As with higher-education institutions around the world, British Columbia (BC) and Ontario are increasingly faced with demographic and market pressures that erode the traditional difference between the university and nonuniversity
sectors (i.e., colleges and institutes). Key components that ensure these provinces’ institutions preserve their unique roles and differentiations in a changing context, partially driven by their governments, include research mandates, transparency in institutional governance, and strategic documents that resist the academic drift created by institutional isomorphism. Both governments are actively reshaping their post-secondary systems to align with national or regional economic needs, increasing access, streamlining degree completion, and responding to community pressure to have a university or a degree-granting institution. An analysis of the enabling legislation, government policy directives, and institutional documents of both provinces shows that there is a blurring in the distinction between colleges and universities, and the costs associated with this.
We examined the level and prevalence of mental health functioning (MHF) in intercollegiate student-athletes from 30 Canadian universities, and the impact of time of year, gender, alcohol use, living situation, year of study, and type of sport on MHF. An online survey completed in November 2015 (N = 388) and March 2016 (n = 110) revealed that overall, MHF levels were moderate to
high, and more student-athletes were flourishing than languishing. MHF levels did not significantly differ across time based on gender, alcohol use, living situation, year of study, and type of sport. Eighteen percent reported a previous mental illness diagnosis and yet maintained moderate MHF across time. These findings support Keyes’ (2002) dual-continua model, suggesting that the presence of mental illness does not automatically imply low levels of wellbeing and languishing. Nonetheless, those without a previous diagnosis were 3.18 times more likely to be flourishing at Time 1 (November 2015).
Given their unique pedagogical mandate and structure, Canadian public col- leges play a central role in serving groups traditionally under-represented in the post-secondary system. Yet as enrolment from these groups continues to rise, it is unclear to what extent the diversity of student bodies is reflected among faculty. In fact, while issues of faculty diversity and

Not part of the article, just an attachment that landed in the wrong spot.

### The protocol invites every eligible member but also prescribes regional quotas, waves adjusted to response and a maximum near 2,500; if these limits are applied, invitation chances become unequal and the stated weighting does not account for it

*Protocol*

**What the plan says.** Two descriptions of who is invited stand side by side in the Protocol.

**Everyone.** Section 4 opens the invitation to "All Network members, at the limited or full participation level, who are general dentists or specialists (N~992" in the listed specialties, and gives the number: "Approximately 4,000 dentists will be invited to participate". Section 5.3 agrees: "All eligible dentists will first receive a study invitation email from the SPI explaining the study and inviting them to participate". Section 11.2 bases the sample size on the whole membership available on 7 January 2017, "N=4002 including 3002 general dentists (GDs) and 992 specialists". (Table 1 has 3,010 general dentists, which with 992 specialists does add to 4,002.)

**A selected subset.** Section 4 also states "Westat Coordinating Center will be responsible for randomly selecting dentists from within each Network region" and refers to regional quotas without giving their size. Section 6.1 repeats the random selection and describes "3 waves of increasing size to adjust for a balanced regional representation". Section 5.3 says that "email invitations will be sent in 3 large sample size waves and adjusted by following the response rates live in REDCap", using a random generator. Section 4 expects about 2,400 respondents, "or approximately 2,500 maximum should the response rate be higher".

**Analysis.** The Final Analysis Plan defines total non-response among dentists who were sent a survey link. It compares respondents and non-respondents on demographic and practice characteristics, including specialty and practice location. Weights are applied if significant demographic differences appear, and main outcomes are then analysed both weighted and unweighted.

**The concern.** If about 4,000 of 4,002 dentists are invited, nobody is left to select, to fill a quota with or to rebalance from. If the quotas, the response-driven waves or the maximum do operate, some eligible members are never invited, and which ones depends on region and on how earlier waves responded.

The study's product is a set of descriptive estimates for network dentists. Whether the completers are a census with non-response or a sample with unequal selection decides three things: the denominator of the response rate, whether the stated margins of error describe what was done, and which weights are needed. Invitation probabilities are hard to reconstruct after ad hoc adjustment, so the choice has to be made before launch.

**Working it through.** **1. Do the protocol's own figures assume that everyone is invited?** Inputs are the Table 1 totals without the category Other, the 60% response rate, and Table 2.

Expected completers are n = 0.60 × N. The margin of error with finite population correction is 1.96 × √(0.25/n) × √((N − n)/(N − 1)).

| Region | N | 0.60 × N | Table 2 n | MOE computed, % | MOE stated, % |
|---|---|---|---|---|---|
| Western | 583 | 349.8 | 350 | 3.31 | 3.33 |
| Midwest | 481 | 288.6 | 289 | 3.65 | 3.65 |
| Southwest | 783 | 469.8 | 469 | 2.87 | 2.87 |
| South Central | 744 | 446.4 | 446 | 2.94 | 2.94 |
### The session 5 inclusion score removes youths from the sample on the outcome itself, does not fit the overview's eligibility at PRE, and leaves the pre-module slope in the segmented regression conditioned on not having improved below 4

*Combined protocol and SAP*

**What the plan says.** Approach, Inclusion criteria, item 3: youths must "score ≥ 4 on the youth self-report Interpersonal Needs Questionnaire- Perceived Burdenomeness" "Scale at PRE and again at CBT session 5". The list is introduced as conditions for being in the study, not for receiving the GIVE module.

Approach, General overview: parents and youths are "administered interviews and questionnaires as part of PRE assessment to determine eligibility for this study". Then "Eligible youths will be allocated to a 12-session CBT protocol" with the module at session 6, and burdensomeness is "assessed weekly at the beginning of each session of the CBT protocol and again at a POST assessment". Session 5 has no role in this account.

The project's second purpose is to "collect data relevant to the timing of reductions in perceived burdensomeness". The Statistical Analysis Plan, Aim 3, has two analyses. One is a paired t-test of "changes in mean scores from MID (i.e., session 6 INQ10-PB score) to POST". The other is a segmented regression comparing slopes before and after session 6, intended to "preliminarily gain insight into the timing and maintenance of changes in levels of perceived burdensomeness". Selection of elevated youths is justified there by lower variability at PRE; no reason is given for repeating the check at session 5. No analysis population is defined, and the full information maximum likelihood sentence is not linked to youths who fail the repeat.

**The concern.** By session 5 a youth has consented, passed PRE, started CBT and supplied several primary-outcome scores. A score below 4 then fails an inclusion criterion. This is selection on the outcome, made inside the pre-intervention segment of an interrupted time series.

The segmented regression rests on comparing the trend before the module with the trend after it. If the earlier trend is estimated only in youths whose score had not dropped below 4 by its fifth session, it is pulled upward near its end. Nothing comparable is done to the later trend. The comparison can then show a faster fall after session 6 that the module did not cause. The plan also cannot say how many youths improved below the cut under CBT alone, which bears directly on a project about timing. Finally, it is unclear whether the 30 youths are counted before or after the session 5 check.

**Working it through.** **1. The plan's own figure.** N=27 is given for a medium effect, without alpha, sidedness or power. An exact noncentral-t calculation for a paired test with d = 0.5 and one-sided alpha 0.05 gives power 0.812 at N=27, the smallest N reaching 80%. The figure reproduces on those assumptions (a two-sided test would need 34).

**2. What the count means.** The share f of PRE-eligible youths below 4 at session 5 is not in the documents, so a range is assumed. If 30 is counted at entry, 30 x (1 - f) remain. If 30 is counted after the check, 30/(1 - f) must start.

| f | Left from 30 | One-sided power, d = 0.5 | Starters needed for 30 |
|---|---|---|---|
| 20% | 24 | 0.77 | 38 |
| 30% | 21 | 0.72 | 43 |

employment eq- uity have gained increasing attention within Canadian universities, they have been largely overlooked within colleges. In an effort to address this gap, we have reviewed the employment equity related policies of Ontario’s five larg- est publicly funded colleges (otherwise known as Ontario Colleges of Applied Arts and Technology, or OCAATs). With a focus on personnel data collection and recruitment—two policy areas we will argue are particularly underdevel- oped in the sector—this paper provides recommendations for future research and priorities for organizational policy development.
For the second consecutive year, the Ontario Institute for Studies in Education (OISE) at the University of Toronto has been ranked the 11 best educational institution in the world by the Times Higher Education (THE) World University Rankings.
OISE also placed highest out of all institutions in Canada, and was one of only two Canadian universities within the top 15 spots. The University of British Columbia placed 13, followed by McGill at 35.
The idea for sharing this post came from a session I recently conducted at the annual teaching conference organized by my university. A pedagogical conundrum was raised by a colleague whose enthusiasm and question stayed with me and inspired me to write this post. The question posed by this colleague is relevant to all instructors who have ever used group work to assess their students: How should one deal with the issues that arise when members of a group are not picking up their share of the responsibilities during a group work project?
Do we communicate more with students in writing than we used to? I think so. In addition to the course syllabus, the usual handouts, and written feedback on papers, projects, and performances, we now share all kinds of electronic messages with students. We exchange emails, post announcements on course management systems, and participate in online discussions. Those who use PowerPoint tend to make rather text-heavy slides. And if you happen to teach online, then virtually all your communication with students occurs via some written format.
There has been an increase in the number of universities relying on graduate students to teach undergraduate coursework in recent years. In some universities, such as Purdue and University of South Florida, up to 26 percent of undergraduate courses are taught by graduate instructors (U.S. News and World Report, 2017). According to the Bureau of Labor Statistics
(2018), there were over 135,000 graduate teaching assistants (GTAs) in 2017.